Fairhaven in South Walsham is 130 acres of cultivated, wild and natural plantings in the Norfolk Broads. They have almost 4 miles of woodland pathways and their own private broad. It’s a lovely place to walk any time of year and they have some interesting special events.
During the spring, you can see some bluebells in the beech walk area. It doesn’t quite compare to the display you can see in a private section which is only open to the public (unfortunately it has been closed since 2020 due to storm damage) for a short time when the bluebells are out. It’s about a 4-mile round trip from the entrance to Fairhaven to the top of the woodland area where you can see the most bluebells.
#9 High Ash Farm
High Ash Farm offers a varied and peaceful landscape for walks. They do have a beautiful display of bluebells, but in areas where the public is typically not allowed. Look out for their open days (announced on their Facebook page), when they charge a small fee to see the bluebells in the private woodland areas.
While you are in the area, be sure to also check out Venta Icenorum, where you can see what is left of the Roman Town.
#10 Pensthorpe Natural Park
Pensthorpe is 700-acre nature reserve and woodland conservation park. It’s one of the best places in Norfolk for kids because it has interactive trails and eco play areas.
You will have to walk beyond the Wildflower Meadow towards the park’s ancient woodlands to see the blanket of bluebells. When you need to refuel, stop into the Courtyard Cafe for some delicious home cooked food. They also have one of North Norfolk’s largest shops.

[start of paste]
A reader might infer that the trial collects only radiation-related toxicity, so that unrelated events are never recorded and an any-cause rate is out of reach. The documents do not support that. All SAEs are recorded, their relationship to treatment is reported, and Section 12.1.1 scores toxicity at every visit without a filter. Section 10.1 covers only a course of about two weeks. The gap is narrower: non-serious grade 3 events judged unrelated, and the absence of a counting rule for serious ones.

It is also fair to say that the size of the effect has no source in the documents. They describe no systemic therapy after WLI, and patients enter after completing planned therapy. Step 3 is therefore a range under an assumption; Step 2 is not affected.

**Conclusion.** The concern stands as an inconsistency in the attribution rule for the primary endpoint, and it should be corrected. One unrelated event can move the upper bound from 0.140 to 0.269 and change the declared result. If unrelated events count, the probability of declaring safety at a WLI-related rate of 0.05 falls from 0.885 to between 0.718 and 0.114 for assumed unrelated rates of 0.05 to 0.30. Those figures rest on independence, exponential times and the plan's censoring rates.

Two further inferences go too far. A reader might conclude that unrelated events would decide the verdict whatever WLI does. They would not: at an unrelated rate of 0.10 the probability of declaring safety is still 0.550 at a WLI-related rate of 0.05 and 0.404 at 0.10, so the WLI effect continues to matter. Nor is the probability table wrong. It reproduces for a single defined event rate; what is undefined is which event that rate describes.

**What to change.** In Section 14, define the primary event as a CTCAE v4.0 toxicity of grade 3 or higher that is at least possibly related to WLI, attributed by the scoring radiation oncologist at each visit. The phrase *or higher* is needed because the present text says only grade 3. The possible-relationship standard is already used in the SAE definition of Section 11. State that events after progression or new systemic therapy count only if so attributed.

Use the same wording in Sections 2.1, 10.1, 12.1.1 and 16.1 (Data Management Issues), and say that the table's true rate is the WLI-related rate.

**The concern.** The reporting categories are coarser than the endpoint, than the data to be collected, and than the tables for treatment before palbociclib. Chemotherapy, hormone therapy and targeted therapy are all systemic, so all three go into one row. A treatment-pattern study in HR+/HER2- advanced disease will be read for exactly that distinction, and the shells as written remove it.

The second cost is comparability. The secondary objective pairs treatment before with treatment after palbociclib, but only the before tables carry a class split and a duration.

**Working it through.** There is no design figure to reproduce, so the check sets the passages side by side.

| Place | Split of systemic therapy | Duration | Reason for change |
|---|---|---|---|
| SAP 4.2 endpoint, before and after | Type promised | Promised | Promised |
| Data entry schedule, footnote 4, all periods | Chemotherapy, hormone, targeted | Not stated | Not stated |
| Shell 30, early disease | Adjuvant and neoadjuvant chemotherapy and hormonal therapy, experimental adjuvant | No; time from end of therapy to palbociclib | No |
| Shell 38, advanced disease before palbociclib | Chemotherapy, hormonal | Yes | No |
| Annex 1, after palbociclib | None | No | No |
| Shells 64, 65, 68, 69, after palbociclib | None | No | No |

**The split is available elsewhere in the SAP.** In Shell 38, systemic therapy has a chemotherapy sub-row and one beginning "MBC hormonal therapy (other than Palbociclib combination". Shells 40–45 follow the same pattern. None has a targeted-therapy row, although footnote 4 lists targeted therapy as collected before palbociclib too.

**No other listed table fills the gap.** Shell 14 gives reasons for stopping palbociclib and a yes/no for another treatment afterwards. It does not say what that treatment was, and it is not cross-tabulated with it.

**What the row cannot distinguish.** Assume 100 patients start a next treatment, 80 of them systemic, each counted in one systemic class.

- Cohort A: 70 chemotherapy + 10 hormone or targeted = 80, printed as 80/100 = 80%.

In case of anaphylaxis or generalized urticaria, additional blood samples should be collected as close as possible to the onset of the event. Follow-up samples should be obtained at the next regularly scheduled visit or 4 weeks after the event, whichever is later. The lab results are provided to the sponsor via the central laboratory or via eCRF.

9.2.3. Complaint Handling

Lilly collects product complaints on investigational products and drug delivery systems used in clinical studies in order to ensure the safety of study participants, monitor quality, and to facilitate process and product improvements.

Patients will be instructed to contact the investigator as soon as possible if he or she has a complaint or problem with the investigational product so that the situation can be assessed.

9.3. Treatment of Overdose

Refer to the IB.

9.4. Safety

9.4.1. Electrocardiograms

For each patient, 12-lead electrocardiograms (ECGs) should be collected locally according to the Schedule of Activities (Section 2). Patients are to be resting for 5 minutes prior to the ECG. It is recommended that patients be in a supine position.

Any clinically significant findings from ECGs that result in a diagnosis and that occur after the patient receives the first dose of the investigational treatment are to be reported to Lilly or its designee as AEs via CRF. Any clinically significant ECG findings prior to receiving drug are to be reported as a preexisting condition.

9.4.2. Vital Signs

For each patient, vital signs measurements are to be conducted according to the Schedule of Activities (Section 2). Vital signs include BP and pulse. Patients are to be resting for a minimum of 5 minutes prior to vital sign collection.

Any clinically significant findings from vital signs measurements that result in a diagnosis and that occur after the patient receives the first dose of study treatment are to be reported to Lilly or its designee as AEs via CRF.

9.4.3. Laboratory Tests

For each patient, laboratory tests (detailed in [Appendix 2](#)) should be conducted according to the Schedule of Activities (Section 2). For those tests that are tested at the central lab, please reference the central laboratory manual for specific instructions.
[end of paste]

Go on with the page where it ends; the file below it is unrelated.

#11 Bluebell Wood Burial Park
If you’re looking for a picturesque spot to view bluebells without walking too far, the Bluebell Wood Burial Park in Horsford may be just what you’re after. Despite its small size, the park boasts an impressive concentration of these beautiful flowers, making it an ideal spot for a leisurely stroll. The park’s car park is conveniently located near the walking trail.
Despite being a burial ground, the park’s stunning natural beauty makes it one of the most attractive cemeteries around. Interestingly, the woodland was previously known as ‘Old Lady’s Wood’ as seen on a 1792 map of Norfolk.
If you’re interested in visiting, note that the park only opens to the public on a few select days each year. Be sure to check their Facebook page here for more information on when these dates are scheduled.
When you do go to the Bluebell Wood, you should also plan on stopping in at the Chequers Hainford. This charming pub is close by and in addition to excellent food, they also have a play area for the little ones.
Bluebell Season in Norfolk
You definitely want to take advantage and visit some of these Norfolk locations during bluebell season which typically happens in early May. Seeing these pretty flowers always puts a smile on my face.
Where is your favourite spot to see bluebells in Norfolk?